Where is the scholarship?

2014-01-05 14:00

How does a country built on a narrative of victory survive its first moment of collective loss?

Since the concept “country” is an abstraction, I should perhaps rephrase the question: how do people held together by the narrative of triumph of good over evil carry on in the absence of the narrative’s chief author?

The short answer is that I have never felt prouder than I did at the outpouring of love for former president Nelson Mandela by people from all walks of life. It was a sight to behold as I sat in a bus for six hours for that final glimpse of a man who had given so much to give life to others.

But I could also not help noticing the different ways in which white and black South Africans appreciate Mandela – this is South Africa after all.

To the white people who were raised on a staple diet of Mandela as a terrorist with horns on his head, he was a revelation.

This is perhaps best captured in a radio ad featuring a voice that sounds like Helen Suzman’s. In it, she says she had always heard of Mandela as a “black resistance fighter”; but when they met, she was surprised to find an intelligent, courteous, well-spoken, wonderful man – as if all these qualities were antithetical to freedom fighters.

That got me thinking about whether white people love the rest of the black population – those who are not intelligent and well-spoken – as much as they loved Mandela. In other words, these white people never had anything against blacks, as such, if they could all just be like Madiba.

This also got me asking myself endless questions about whether Mandela might have served as a useful decoy for those white people who wanted to make the transition into the new world without losing face to family, friends, neighbours and even the domestic servant.

Could he have made it possible for white people to go through a loss of political power without a loss of social status and thus undergo change without pain or sacrifice?

Suffice to say that if white South Africans are to follow Mandela’s example, they ought to extend their love for him to his people. If Mandela teaches us anything, it is the idea that there is no change without pain.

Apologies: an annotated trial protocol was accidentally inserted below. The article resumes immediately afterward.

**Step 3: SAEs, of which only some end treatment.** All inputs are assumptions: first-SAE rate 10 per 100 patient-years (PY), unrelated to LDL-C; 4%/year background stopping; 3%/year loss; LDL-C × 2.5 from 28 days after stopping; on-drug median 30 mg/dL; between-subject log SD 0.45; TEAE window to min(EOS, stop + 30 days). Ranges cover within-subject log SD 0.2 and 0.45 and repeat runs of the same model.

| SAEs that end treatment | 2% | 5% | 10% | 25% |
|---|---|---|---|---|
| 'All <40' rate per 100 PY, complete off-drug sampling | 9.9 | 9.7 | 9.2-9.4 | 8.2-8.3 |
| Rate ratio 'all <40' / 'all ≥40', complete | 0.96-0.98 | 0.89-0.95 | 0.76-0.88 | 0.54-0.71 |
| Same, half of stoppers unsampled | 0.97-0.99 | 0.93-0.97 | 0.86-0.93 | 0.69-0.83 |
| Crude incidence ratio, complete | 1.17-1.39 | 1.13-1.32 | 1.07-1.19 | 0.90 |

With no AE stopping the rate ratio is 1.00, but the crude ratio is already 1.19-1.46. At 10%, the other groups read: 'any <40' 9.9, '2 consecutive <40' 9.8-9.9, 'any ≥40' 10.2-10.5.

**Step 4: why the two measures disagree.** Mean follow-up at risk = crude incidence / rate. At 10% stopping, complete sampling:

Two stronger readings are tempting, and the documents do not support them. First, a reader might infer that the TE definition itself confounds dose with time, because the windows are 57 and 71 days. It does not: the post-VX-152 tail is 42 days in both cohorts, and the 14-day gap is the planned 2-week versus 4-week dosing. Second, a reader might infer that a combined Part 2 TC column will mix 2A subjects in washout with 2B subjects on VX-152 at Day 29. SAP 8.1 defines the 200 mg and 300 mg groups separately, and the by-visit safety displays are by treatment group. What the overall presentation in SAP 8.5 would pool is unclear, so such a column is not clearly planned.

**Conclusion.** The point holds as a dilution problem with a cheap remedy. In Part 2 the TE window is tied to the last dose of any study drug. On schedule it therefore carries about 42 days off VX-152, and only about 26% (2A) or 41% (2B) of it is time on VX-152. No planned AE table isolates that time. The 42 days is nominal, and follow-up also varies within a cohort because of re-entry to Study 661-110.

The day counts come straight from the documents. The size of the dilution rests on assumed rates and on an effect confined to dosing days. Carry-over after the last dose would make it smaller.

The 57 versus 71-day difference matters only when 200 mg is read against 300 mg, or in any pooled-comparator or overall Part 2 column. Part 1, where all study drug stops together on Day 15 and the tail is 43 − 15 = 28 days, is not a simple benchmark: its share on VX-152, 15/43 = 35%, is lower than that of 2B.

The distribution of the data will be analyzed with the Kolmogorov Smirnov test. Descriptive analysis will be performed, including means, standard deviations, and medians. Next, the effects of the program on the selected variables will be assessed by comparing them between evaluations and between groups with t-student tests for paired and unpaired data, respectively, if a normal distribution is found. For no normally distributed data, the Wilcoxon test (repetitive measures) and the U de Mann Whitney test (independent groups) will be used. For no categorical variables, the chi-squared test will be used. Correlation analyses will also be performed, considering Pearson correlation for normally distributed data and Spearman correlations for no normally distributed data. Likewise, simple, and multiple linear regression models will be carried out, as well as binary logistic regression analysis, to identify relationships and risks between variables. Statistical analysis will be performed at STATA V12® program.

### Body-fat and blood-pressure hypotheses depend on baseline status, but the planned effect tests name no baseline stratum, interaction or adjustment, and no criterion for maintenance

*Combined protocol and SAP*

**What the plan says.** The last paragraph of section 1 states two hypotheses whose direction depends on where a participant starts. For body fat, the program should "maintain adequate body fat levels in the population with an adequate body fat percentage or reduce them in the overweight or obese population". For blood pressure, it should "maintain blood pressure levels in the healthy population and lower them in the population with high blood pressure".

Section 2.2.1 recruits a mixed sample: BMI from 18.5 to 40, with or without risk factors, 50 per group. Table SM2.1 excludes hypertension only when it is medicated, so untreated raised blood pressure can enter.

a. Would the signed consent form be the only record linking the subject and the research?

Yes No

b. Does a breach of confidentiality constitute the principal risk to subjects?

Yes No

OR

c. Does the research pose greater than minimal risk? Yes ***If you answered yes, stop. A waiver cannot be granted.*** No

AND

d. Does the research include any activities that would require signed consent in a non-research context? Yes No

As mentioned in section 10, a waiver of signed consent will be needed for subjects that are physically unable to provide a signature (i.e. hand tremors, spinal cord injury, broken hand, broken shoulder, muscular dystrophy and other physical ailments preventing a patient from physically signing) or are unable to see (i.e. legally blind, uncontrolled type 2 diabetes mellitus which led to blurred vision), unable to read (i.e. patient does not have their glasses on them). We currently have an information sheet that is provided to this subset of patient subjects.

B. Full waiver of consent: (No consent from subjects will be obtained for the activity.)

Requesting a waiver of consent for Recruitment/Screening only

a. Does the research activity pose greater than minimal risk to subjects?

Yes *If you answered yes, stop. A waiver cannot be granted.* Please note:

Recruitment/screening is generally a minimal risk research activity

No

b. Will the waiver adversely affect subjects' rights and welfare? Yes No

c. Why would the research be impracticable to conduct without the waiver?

This is a message I hardly need to preach to black people, whose history has been about dealing with collective loss.

So what does it mean to love Mandela for black people? If Mandela was a revelation and a decoy for many white people, he was for many black people a source of pride and validation.

Even as the newscasters and analysts went on sonorously about Mandela as the avatar of racial reconciliation, black people in the streets and in stadiums were singing a different tune, literally and figuratively.

Songs such as “Nelson Mandela, akekho ofana naye (there is no one like him)” or “iqhawe lamaqhawe (hero of heroes)” have nothing to do with the overwrought theme of reconciliation. The abaThembu of the Transkei claimed him jealously, and buried him according to their tradition. It was as if to say: “You may have deprived us of everything, our land and our cattle, but this is our Mandela.”

One of the best examples of Mandela as self-veneration is contained in a 1998 speech by Henry Louis Gates Jr on the occasion of Harvard University’s Special Assembly to award an honorary doctorate to Madiba.

This was the first time Harvard had bestowed such an honour on an African person, and it was only the third time it had bestowed it on anyone in all of its 400-year history – with the first two recipients being George Washington and Winston Churchill.

With his voice cracking, Gates?Jr addressed himself to Madiba about the meaning of his release: “When you finally emerged, we were so excited and so teary-eyed at your nobility, your princeliness, your straight back, your unbowed head! I felt?...?there walked the whole of the African people, as regal as a king.”

But I am struck by the paucity of black writing about Mandela over the last 23 years of his freedom. Fatima Meer wrote a biography shortly before Madiba’s release, Jabulani Buthelezi did an ecological study in 2002, and I edited a collection of essays by Wole Soyinka, Cornel West and Gates Jr. But that can hardly be the basis of sustained scholarship about a man universally hailed as the greatest icon of the 20th?century.

We should indeed be ashamed that we now rely on Madiba’s own efforts at recording his presidential years. Four presidents later, and South Africa still doesn’t have presidential historians.

And we blame white folks for it? Give me a break.

After all the politicians have made their speeches, the musicians have belted out their songs, and the priests have said their amens, the question will remain: where is the scholarship? We love him, no doubt, but what is this love without commitment of pen to paper.

»?Mangcu is the author of Biko: A Biography

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